In 2008, whilst Veronica was working in a town called Kambia, she witnessed the death of a previously fit and healthy young man. He had developed type 1 diabetes and was in desperate need of insulin. There was no insulin available and he lapsed into a diabetic coma. She could not believe that someone died simply because insulin was not available.

Diabetes is a global concern, which many organisations, including the World Health Organisation, have highlighted as an evolving catastrophe. The number of cases of diabetes (type 2 diabetes) in sub-Saharan Africa is rising dramatically and the complications of this disease cause enormous human suffering and premature death.

In an attempt to address these issues, Dr Patrick Turay, Medical Director of the Holy Spirit Hospital (HSH) Makeni – with the support of HelpMadina – launched a diabetes speciality service in April 2013. The diabetes team is led by Matron Anne-Marie Koroma.

New cases of diabetes are being detected every week and the hospital now has hundreds of diabetes patients registered. There is huge concern and fear within the local community about diabetes and there is ignorance also with some believing that diabetes is caused by witchcraft.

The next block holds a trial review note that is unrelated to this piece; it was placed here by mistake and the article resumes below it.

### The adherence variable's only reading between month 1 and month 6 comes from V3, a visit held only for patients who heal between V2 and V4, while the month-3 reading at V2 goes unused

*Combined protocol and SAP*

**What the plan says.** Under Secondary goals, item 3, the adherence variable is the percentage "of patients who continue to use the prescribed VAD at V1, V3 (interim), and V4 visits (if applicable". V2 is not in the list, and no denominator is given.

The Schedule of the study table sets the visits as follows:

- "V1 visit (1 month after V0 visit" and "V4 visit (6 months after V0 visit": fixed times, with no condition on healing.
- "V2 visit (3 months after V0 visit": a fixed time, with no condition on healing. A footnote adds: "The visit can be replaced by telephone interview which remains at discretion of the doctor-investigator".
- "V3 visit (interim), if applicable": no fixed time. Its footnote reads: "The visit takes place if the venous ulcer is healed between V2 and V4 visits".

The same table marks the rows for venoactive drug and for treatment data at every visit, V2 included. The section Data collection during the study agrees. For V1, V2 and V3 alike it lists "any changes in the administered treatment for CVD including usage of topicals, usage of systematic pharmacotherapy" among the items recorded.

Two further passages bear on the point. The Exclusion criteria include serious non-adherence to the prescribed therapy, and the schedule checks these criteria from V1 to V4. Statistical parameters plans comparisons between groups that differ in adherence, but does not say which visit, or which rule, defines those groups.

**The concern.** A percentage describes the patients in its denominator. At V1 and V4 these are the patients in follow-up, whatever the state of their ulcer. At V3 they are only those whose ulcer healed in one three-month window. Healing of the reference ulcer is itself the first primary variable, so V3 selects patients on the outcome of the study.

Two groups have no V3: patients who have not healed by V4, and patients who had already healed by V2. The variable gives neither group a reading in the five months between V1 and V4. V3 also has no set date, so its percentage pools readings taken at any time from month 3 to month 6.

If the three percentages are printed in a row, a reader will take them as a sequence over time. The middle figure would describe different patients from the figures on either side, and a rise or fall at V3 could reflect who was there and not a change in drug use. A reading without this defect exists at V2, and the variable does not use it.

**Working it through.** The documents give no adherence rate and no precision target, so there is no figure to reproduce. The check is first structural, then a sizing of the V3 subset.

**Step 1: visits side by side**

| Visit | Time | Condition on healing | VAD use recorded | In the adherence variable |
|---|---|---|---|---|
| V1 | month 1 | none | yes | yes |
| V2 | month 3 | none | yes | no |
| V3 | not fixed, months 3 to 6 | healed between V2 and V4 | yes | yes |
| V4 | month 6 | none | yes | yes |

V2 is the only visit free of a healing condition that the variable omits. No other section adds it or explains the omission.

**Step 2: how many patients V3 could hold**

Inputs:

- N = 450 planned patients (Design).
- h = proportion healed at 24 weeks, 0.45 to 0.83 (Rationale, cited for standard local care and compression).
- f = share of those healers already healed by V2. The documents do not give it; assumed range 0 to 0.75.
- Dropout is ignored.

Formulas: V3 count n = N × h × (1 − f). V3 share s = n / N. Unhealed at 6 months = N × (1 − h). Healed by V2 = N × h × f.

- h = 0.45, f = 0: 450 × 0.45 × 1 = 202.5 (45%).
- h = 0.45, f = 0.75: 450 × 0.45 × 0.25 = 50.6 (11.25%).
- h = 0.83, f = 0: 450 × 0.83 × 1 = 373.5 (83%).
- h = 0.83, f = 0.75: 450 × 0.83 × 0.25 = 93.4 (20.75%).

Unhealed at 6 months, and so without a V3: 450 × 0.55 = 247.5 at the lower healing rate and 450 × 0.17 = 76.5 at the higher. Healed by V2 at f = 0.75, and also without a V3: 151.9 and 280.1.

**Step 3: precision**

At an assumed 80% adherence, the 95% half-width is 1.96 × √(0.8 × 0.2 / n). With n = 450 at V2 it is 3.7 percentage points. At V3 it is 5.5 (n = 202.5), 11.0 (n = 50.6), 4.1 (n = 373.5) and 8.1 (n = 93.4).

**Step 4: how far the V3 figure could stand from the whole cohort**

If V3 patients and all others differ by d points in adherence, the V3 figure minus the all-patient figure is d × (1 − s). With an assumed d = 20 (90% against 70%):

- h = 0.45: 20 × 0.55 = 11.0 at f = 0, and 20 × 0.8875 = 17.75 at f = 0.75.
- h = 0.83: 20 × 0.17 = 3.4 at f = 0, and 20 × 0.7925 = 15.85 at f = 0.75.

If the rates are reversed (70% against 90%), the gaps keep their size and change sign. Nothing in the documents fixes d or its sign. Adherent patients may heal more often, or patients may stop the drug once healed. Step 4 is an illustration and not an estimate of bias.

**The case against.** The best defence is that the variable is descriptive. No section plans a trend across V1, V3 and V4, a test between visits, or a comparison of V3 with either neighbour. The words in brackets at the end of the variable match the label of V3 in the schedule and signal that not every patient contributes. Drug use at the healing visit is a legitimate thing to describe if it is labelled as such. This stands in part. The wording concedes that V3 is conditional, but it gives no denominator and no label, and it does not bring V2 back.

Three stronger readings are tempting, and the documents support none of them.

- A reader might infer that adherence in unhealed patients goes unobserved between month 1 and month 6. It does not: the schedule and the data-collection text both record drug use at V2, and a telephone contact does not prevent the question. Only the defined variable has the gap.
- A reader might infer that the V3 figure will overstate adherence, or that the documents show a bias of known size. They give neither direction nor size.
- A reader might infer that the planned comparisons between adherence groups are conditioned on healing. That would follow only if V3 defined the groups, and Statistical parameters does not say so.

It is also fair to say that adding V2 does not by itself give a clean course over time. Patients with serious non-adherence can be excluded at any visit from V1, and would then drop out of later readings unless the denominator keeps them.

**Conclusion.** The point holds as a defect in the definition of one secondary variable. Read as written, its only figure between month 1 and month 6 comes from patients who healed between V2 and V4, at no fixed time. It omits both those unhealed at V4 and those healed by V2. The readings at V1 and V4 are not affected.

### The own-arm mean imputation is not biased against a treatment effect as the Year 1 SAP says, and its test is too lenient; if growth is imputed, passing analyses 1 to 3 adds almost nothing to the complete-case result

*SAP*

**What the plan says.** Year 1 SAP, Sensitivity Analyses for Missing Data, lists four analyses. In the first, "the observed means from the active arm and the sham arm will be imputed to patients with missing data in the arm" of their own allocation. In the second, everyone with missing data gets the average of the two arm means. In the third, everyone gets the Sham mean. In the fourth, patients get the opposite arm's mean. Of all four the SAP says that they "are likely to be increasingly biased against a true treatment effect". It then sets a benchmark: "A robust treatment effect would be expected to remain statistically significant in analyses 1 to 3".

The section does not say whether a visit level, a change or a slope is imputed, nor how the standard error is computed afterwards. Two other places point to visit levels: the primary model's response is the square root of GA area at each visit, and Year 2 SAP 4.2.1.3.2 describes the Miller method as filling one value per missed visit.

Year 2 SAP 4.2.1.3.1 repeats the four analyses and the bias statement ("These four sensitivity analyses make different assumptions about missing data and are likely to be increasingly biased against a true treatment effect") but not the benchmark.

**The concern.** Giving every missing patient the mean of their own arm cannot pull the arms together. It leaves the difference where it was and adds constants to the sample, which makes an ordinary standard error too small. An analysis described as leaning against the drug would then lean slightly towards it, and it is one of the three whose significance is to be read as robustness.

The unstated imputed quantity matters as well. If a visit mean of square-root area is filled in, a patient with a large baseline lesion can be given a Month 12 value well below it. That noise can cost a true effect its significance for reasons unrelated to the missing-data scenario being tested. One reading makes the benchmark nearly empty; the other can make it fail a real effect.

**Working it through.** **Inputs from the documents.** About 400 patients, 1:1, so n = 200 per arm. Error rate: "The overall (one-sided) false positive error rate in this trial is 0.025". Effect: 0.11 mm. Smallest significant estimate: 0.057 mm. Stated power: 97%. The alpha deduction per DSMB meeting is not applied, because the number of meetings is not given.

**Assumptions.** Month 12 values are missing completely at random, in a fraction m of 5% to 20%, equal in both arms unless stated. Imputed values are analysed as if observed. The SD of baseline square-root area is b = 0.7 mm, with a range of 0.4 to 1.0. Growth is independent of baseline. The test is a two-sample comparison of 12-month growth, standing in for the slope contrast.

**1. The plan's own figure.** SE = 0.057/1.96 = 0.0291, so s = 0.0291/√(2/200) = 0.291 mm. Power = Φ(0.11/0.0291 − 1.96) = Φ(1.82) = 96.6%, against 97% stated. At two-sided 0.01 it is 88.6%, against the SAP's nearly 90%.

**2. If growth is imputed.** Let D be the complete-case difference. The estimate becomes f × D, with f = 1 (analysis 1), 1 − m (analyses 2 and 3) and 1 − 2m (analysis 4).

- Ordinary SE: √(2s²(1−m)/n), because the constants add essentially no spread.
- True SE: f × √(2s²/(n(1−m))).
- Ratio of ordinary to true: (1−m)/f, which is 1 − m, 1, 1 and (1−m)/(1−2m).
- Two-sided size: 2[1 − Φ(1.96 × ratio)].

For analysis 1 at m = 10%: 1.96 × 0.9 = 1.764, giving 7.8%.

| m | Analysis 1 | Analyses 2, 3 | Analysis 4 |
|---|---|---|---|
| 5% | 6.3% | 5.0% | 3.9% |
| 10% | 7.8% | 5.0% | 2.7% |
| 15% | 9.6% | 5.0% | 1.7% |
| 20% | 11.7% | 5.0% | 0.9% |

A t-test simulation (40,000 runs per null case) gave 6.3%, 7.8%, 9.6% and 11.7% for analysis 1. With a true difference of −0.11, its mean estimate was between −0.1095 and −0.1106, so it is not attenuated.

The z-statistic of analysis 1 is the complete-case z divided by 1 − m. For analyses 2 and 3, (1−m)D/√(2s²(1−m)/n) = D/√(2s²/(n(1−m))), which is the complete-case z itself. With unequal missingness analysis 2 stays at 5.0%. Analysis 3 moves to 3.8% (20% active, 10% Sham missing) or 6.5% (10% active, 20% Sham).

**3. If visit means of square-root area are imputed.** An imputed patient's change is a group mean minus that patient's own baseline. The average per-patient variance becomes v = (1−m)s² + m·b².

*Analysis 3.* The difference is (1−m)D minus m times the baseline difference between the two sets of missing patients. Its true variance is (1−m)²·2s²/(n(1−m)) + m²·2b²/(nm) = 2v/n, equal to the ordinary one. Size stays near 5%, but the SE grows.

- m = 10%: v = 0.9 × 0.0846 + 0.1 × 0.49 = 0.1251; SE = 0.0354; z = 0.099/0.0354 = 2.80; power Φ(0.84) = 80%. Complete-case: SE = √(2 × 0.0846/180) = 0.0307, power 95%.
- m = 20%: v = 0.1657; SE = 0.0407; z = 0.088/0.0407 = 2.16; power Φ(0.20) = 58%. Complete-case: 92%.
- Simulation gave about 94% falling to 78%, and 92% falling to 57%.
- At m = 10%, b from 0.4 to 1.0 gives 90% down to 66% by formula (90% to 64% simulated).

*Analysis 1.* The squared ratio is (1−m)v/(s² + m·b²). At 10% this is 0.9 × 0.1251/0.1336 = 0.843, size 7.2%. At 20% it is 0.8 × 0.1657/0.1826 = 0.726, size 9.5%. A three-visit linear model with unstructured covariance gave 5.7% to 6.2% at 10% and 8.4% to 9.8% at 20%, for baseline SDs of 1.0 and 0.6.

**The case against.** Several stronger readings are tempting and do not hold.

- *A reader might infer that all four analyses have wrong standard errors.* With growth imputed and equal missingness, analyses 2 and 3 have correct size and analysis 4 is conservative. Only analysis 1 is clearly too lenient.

A patient led diabetes association called MyDiabetes HSH Sierra Leone has been set up by the diabetes community to sensitise the general population about the symptoms and signs of diabetes. The diabetes association aims to provide advocacy for improved diabetes services in the country. This is supported by T1International.

The majority of patients have type 2 diabetes which typically presents in adulthood and can usually be effectively managed with education about lifestyle, diet and exercise combined with taking oral medication under supervision. Type 1 diabetes on the other hand, generally affects young people and is a non-preventable condition where the body can no longer produce insulin. These patients require insulin urgently and regularly in order to survive. Without insulin, death is inevitable.

Insulin has been available since 1922 and is classified as an essential drug by the WHO. However, there are no reliable supplies of insulin in the country, so the life expectancy for a person who develops type 1 diabetes in Sierra Leone is estimated to be less than a year.

We are indebted to a charity called Insulin for Life who now provide insulin for those who need it. It is wonderful to see our young patients surviving, attending school and flourishing thanks to the insulin that is given free of charge. HelpMadina also funds the provision of essential glucose testing strips to monitor blood sugar levels. This is assisted by the Makeni Trust fund.

We are extremely grateful to all the support received. Want to support this work? Donate here.